My humblest apologies one and all but I am in a reflective mood and I feel a deep compunction to explore my thoughts and share them with you. Those that know me well, are aware of my love of the “get up in the helicopter and look down on life” approach. Indeed the many posts on this blog to do with my part fictional part factual Writer’s World contain many references to my flying high in the sky in my cherry red Jaguar XK8!
Where am I in life?
As a writer I am finding my skin, slowly, steadily and with increasing confidence.
Living in Moshi, Tanzania and doing the volunteer work that I do presents an almost daily challenge of self introduction.
“Hi, I’m Gill. I’m here helping out at Good Hope Support Organisation,” easy part. What comes next is always an introduction to your history, that ever so important background.
Except that I don’t have an ever so important background, (not one that I feel is relevant anyhow) I am here to find my future and it will be far removed from my past.
It is with tremendous pride that I share with you my next line in the script of life here.
“I’m a writer. I’m here to finish my first novel and volunteer helping kids wherever I can.”
Job done, past in my past where it belongs, and my future path identified.
Please understand I am not disowning my past and the next part of my introduction invariably involves the my wonderful grandchildren, son and daughter (in law technically but not in my heart) and my close friends and family. But my self-identity has changed and that is what I am reflecting on of late.
Twelve long but very rapid months ago, prior to my leaving my home and family my son was trying to cope with the loss of his dad and the forthcoming removal of his crazy mum to another continent far across the world. He was at pains to understand my decision to up sticks and travel to East Africa. He supported my decision with his acceptance and good wishes but he worried about where I was heading in life. He became the adult in our relationship and gently asked if I was giving proper attention to my future. The subtle undertone was not lost on me, he is my son. He, quite rightly, wanted to know what was my long-term plan. Hey mum, you’re not getting any younger, was the undertone.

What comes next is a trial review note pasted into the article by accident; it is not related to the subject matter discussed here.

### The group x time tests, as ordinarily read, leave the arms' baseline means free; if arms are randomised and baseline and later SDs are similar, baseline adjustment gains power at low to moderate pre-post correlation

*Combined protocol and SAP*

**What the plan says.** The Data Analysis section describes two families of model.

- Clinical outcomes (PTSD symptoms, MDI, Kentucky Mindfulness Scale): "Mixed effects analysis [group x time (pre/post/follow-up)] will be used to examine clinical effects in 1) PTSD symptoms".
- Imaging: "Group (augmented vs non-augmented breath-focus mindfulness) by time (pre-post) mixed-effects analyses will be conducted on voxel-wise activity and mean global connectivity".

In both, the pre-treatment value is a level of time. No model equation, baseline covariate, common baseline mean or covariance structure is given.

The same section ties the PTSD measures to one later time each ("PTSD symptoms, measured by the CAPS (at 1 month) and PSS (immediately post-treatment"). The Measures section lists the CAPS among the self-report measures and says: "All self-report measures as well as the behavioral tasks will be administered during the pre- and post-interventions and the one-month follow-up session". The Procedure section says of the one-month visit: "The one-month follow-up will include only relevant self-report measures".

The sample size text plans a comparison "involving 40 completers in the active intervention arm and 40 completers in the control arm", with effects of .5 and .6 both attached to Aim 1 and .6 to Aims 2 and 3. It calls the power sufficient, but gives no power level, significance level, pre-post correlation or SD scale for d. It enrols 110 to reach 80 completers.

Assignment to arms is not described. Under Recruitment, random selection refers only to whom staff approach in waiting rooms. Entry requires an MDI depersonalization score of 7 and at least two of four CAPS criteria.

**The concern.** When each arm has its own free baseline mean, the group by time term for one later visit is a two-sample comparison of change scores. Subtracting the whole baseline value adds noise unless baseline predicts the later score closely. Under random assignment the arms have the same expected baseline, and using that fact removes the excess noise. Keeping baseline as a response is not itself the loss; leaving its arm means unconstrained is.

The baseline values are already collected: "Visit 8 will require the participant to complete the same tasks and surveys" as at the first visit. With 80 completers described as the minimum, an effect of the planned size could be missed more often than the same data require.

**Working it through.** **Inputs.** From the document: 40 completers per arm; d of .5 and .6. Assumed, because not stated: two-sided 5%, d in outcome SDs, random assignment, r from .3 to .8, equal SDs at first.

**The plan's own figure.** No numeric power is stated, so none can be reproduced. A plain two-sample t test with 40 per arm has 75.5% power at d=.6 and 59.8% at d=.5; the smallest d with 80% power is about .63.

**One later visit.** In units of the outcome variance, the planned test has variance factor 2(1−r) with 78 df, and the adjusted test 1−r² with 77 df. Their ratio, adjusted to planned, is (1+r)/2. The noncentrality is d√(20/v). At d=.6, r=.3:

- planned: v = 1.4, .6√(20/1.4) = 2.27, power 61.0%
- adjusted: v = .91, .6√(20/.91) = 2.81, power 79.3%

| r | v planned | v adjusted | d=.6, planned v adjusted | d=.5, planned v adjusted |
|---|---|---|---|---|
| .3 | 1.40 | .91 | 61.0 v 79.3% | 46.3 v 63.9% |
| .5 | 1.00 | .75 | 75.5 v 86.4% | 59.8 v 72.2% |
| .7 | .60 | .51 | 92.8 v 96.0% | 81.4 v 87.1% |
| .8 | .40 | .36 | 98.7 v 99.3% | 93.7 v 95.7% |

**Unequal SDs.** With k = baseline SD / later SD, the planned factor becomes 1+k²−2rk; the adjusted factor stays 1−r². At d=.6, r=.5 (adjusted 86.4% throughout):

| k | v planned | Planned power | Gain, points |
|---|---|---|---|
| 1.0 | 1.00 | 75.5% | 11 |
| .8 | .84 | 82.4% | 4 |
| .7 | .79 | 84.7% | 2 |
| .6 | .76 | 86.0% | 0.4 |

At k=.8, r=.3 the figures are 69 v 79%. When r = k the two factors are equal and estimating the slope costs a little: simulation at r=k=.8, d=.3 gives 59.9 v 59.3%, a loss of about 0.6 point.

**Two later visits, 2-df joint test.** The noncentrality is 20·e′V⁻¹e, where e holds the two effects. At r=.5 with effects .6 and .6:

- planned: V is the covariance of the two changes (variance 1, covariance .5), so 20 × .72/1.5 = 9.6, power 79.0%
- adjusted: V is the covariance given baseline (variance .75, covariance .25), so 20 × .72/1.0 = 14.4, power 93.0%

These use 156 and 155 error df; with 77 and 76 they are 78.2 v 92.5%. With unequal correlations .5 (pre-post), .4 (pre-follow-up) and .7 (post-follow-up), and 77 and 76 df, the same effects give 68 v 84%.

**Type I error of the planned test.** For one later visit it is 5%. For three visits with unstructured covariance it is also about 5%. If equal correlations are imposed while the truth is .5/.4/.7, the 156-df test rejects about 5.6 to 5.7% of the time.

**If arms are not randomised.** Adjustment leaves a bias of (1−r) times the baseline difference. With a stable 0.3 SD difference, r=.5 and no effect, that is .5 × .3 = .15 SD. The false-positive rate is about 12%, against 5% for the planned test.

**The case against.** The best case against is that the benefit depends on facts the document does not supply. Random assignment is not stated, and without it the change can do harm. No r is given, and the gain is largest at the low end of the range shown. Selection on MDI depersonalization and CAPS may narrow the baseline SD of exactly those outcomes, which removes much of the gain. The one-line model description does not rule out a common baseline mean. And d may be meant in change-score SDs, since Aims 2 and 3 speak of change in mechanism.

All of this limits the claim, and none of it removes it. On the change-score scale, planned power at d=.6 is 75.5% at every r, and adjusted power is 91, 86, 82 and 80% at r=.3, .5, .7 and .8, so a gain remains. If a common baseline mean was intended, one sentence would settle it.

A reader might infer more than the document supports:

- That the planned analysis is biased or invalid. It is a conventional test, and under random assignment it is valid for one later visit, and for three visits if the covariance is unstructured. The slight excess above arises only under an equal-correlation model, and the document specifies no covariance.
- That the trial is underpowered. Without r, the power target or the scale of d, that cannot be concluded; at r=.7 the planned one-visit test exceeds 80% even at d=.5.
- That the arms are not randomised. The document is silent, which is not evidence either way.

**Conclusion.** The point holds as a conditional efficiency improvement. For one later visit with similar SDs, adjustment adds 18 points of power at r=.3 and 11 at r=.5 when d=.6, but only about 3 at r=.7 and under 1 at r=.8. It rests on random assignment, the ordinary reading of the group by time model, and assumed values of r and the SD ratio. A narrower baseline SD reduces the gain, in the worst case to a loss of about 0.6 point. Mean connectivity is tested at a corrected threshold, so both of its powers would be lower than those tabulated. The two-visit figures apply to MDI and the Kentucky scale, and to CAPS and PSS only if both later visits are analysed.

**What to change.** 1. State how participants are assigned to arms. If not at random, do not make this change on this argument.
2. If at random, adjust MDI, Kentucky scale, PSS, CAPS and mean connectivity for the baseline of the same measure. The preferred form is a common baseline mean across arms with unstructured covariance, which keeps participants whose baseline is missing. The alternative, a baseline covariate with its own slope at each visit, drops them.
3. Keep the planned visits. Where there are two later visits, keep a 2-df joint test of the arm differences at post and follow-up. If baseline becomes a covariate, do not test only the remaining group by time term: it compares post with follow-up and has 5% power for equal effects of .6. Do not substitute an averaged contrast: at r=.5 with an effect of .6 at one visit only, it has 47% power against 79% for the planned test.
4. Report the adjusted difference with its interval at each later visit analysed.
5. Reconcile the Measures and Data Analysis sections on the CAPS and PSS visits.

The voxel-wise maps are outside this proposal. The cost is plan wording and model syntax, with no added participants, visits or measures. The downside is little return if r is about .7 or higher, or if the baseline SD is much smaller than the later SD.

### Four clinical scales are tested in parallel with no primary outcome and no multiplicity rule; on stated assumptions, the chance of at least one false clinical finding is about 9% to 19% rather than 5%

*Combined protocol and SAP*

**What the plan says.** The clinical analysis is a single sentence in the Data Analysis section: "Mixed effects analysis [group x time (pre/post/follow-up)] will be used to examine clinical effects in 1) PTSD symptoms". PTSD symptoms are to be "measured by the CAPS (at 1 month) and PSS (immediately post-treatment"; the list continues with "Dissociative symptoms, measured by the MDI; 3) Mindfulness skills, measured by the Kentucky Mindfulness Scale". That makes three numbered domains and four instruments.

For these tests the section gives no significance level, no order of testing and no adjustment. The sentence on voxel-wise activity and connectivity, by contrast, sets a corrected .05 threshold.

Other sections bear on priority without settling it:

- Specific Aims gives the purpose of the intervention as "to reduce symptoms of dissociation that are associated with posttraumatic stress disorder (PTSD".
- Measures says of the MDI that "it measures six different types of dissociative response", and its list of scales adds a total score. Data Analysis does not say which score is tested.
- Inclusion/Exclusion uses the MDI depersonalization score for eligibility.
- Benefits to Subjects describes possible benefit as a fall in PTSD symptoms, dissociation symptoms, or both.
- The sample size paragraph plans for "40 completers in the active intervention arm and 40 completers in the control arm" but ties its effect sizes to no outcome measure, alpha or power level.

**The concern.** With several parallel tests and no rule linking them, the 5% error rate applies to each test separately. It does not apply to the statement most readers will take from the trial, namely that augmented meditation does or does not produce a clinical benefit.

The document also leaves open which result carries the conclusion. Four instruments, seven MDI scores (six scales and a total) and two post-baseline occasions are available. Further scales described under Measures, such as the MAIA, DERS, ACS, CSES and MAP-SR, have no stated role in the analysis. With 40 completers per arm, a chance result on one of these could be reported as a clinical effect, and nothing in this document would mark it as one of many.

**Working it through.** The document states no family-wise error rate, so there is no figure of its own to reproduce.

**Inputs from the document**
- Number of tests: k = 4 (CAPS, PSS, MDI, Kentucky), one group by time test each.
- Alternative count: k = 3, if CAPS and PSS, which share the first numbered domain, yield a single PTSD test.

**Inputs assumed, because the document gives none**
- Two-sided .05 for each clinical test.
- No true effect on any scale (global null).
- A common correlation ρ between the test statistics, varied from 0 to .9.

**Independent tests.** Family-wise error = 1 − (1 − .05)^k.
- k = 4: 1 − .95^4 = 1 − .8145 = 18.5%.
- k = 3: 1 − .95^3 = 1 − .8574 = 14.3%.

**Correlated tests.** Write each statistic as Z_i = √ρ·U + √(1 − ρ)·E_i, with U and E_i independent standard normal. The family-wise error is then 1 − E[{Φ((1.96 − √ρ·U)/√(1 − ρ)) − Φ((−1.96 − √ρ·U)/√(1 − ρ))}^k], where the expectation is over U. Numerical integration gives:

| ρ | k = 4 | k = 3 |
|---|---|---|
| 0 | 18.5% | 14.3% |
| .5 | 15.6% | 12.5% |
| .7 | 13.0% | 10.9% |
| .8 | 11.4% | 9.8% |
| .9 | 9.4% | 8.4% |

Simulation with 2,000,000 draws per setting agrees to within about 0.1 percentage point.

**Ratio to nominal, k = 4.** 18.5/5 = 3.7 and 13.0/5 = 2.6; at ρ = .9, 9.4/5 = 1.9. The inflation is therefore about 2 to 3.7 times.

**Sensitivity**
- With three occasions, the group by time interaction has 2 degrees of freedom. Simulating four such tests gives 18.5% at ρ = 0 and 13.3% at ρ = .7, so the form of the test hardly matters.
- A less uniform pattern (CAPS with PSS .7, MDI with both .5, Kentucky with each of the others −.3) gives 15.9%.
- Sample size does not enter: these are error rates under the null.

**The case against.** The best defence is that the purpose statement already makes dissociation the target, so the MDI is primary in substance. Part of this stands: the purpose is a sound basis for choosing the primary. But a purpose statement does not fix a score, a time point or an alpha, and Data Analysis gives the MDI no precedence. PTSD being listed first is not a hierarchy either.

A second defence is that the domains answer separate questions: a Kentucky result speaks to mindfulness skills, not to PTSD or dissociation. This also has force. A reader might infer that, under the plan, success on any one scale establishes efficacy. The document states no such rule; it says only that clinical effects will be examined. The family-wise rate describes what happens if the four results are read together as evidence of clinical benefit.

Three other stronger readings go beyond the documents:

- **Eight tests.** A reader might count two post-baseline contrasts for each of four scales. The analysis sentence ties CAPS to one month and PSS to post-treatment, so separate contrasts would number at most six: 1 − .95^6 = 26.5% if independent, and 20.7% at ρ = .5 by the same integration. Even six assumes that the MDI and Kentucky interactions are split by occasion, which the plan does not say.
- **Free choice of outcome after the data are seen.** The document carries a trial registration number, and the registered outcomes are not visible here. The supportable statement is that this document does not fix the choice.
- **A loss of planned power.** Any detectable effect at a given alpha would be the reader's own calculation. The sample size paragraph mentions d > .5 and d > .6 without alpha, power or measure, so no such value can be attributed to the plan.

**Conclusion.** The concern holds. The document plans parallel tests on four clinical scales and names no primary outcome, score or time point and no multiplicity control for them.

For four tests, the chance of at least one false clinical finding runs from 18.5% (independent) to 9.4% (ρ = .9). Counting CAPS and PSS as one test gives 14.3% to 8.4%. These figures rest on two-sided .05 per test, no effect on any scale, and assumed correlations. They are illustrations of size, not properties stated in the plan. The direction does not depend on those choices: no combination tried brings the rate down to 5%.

My heart went out to him and I sighed deeply, secretly I was revelling in not having a game plan. Secretly the idea of having “no fixed abode” other than my volunteer digs was exciting to me. Secretly I didn’t know whether I could realistically expect or want a future without Den. That was why I was going to East Africa.
My response was an honest and true statement. I told him that I could not answer his question at that moment in time, but if he needed something from me, to help him face up to the challenges of his own future, then I would ask him to accept the following version of the future me . It was as close to a long-term plan as I could muster:
“Imagine a seventy something, dotty old bat with a battered suitcase and a laptop tucked under her arm. She has no permanent address but lives by travelling and writing. Wherever in the world she visits she tries to help the kids whilst writing her books and stories. She returns regularly to any one or all of her part-time homes: in Norway with her son, in England with her very best friend in the world or her wonderful older brother, in Spain with her next *bestest friends, Anita and Don.”
* deliberate grammatical nonsense word for effect
My son grinned from ear to ear and said simply. “OK Mum, I can live with that. Go do your stuff.”
Clearly the image of me as a dotty old bat was no great leap of the imagination for him!
Paul, world and anyone else who may be interested. I think I am growing to love that dotty old bat image, it’s starting to feel more and more real as every month goes by.
Hi there my name is Gill, I help out with the kids at a project in ……………….. (insert country of your choice). I’m a writer. I write fantasy fiction and anything else that takes my fancy along the way.